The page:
Former U.S. Senator and SJU Graduate Eugene J. McCarthy Dies

December 9, 2005

Saint John’s University Announces The Eugene J. McCarthy Lecture

COLLEGEVILLE, Minn. (01/23/2006) - Saint John’s University announces the establishment of The Eugene J. McCarthy Lecture to honor one of its most distinguished graduates.

The annual public lecture, conducted at Saint John’s University, will feature distinguished speakers who will address topics cherished by Senator McCarthy – politics, poetry, social and economic justice, constitutional reform, campaign finance – as well as other pertinent public policy issues. 

The announcement followed a memorial service for McCarthy attended by his family, friends, monastic confreres and political contemporaries, including former Vice President Walter Mondale. - Full Text

Saint John's Memorial Mass

Images from Saint John's Memorial Mass

Monday, Jan. 23 - 4 p.m. - Saint John's Abbey/University Church - More information | St. Cloud Times Story | Former U.S. Vice President Walter Mondale Added as Eulogist for Eugene McCarthy Memorial Mass at Saint John’s University - Release

Tributes

Neat and clean for Gene by Father William J. Byron SJ

Minnesota Public Radio's "Midday" Program on Tuesday, Jan. 24 "Eugene McCarthy remembered" - Midday Program

Of His Own Kind: A Tribute to Eugene McCarthy '35 by Albert Eisele, SJU '58

“Gene Leaves Us All Behind” by Vance Opperman, Minnesota Law & Politics Magazine  

Remarks by Minister at McCarthy's Burial

"His time was then — and now" by Albert Eisele, SJU '58, The Hill

"A politician risked his political life because the cause was just" by Keith C. Burris, Journal Inquire, Manchester, Conn.

"The real Eugene McCarthy" by Garrison Keillor 

"Eugene McCarthy: Poet, Philosopher, Politician" by Bill Press

"The monks, McCarthy and quiet courage" by Eric Schubert

Saint John's Statements on Sen. Eugene J. McCarthy's Passing

Honoring Eugene J. McCarthy

We at Saint John’s Abbey and University are saddened at the passing of a dear friend and illustrious alumnus, Senator Eugene J. McCarthy, and we celebrate his brilliant life of service to others.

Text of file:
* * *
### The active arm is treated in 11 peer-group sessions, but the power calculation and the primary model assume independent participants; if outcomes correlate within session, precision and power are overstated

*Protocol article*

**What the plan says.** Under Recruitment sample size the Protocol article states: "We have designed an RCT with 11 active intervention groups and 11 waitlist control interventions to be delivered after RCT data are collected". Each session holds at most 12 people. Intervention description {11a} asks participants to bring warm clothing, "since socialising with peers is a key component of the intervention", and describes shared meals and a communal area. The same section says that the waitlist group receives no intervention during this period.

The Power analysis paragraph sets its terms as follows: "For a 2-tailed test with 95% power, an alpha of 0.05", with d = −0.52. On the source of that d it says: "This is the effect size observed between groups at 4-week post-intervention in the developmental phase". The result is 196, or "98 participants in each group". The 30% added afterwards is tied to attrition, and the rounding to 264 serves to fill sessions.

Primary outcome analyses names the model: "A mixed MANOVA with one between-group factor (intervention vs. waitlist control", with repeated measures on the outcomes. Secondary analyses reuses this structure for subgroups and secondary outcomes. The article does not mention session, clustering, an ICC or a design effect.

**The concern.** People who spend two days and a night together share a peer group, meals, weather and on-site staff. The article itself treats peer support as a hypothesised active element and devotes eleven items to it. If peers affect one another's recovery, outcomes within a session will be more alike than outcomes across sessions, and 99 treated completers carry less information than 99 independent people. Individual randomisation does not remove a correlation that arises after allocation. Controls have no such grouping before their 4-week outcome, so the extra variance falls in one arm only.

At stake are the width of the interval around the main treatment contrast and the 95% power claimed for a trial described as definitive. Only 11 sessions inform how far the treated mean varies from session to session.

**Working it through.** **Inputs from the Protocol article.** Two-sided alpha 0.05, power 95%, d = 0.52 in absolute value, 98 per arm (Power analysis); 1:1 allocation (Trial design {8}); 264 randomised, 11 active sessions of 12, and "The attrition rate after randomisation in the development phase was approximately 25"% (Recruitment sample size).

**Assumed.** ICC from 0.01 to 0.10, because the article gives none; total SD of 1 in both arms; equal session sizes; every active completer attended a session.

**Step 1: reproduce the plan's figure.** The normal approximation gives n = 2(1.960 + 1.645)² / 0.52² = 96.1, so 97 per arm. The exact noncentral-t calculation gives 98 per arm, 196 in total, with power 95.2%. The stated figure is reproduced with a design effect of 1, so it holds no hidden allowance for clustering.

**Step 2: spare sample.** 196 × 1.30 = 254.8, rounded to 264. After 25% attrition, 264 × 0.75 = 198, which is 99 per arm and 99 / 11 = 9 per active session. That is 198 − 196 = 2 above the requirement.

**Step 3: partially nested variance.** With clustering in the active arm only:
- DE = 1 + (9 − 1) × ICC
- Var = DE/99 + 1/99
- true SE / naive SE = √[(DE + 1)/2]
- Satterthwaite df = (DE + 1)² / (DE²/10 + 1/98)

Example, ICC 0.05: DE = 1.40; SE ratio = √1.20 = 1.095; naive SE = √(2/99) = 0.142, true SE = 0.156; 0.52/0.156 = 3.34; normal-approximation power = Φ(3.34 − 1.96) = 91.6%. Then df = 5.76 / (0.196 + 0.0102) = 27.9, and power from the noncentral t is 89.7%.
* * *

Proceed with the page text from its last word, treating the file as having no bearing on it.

Gene came to Saint John’s as a high school freshman more than 75 years ago and distinguished himself as an excellent student and athlete at the Preparatory School and the University. In 1942, he became a novice at Saint John’s Abbey and remained a member of the monastic community for nearly a year.  Commenting on Gene’s decision to leave the monastery, Fr. Colman Barry, OSB, said “it was like losing a 20-game winner.”

Today we join others in paying tribute to a brilliant career in which Gene skillfully blended philosophy, poetry, politics and humor. It was a career ever distinguished by high ethical standards and a commitment to Benedictine values.

We remain grateful for the many times he came home for a visit. In the midst of his 1968 campaign for the presidency he surprised the political pros when he brought his campaign staff to Saint John’s for a four-day retreat. His last visit was three years ago when, frail in body but certainly not in mind, spirit or wit, he came to join the monastic community for an evening meal. Ours was a long, close relationship and we will miss him.

To honor and remember one of Saint John’s favorite son’s many contributions to his country, Saint John’s will have a memorial service for him in the Abbey and University Church at a time to be announced. In addition, the University has established the Eugene J. McCarthy Legacy Fund to perpetuate his extraordinary contributions to political, intellectual and spiritual life.   

Abbot John Klassen, OSB

Saint John's Abbey